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The Evolution Christian Architecture

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Madi Bonello

on 7 December 2015

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Transcript of The Evolution Christian Architecture

Romanesque Architecture (1000-1200 AD)
All through the regions that were part of the ancient Roman Empire are ruins of Roman aqueducts and buildings, most of them exhibiting arches as part of the architecture
When Charlemagne was crowned Holy Roman Emperor in 800 C.E., Europe began to take its first steps out of the “Dark Ages”. So when Charlemagne wanted to unite his empire and validate his reign, he began building churches in the Roman style–particularly the style of Christian Rome in the days of Constantine, the first Christian Roman emperor.
The architects of Charlemagne’s day looked to the arched, or arcaded, system seen in Christian Roman edifices as a model.
It is a logical system of stresses and buttressing, which was fairly easily engineered for large structures, and it began to be used in gatehouses, chapels, and churches in Europe.

During the Apostolic Era, Churches met primarily in the private homes of wealthier members
House Churches went for a more developed, loving, family-like atmosphere
This provided a sense of intimacy between early memebers
Everything in the New Testament was written to these churches
Synagogue Architecture (6th Century B.C - Present Day)
This type of architecture grew important after the Temple of Jerusalem had been destroyed in 70 AD
The elements that establish a synagogue are:
aron ha-kodesh (‘holy ark’ or niche in the eastern wall, containing the Torah scrolls)
amud (prayer desk, facing the ark)
bima (the pulpit, from where the Torah is read)
Later synagogues adopted the ner tamid (eternal light),
Which represents the Torah's holiness, and also recalls the light that burned in the Temple

Cathedral Architecture (800-1600)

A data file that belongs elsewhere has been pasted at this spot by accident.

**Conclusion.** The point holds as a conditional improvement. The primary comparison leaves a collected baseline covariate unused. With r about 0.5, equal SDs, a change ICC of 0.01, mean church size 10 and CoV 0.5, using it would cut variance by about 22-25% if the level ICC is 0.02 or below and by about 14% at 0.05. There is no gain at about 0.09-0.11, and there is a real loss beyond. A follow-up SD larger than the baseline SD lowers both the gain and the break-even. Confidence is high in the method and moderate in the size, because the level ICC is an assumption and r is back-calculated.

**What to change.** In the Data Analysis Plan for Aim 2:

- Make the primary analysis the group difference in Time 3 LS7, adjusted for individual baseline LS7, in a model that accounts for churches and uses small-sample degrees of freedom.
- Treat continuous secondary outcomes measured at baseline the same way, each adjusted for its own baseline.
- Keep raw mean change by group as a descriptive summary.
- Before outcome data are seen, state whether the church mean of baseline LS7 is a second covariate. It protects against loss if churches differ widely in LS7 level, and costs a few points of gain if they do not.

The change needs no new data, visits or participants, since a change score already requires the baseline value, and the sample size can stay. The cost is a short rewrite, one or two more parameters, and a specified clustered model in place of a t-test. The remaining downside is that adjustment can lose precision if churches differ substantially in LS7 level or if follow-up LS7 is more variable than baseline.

Usually built in the shape of a cross
The main entrance is at the west end of the bottom of the cross
Long central aisle called the nave
Arms of the cross are the transepts and meet the nave
Towers and domes are often built over the crossing
The altar and seats for the choir are at the eastern end of the nave in front of the apse, which looks like a semi-circle
Most famous European cathedrals were Byzantine, Romanesque, Gothic or Renaissance
Cathedrals were filled with carved sculptures
Walls had paintings and stain glassed windows

Constantine and his Church planners needed architecture that had meaning in the Roman world.
Totally new architectural forms would not be as effective as architectural forms that carried meaning.
This led to use of category of Roman building known as the Basilica.
Roman basilicas served places for public gatherings: law courts, financial centers, army drill halls, reception rooms in imperial palaces.
Roman cities would regularly have a Basilica as a central public building. It was, like our City Hall, a center of public power
Easteren Orthodoxy and Byzantine Architecture (500-1450 AD)
Whereas the basilica was the most common form in the west, a more compact centralised style became predominant in the east. These churches were in origin martyria, constructed as mausoleums housing the tombs of the saints who had died during the persecutions which only fully ended with the conversion of the Emperor Constantine.
These buildings copied pagan tombs and were square, cruciform with shallow projecting arms or polygonal.
They were roofed by domes which came to symbolize heaven.
The projecting arms were sometimes roofed with domes or semi-domes that were lower and abutted the central block of the building.
Byzantine churches, although centrally planned around a domed space, generally maintained a definite axis towards the apsidal chancel which generally extended further than the other apses.
This projection allowed for the erection of an iconostasis, a screen on which icons are hung and which conceals the altar from the worshippers except at those points in the liturgy when its doors are opened.
• Many later Eastern Orthodox churches, particularly large ones, combine a centrally planned, domed eastern end with an aisled nave at the west.
• A variant form of the centralized church was developed in Russia and came to prominence in the sixteenth century.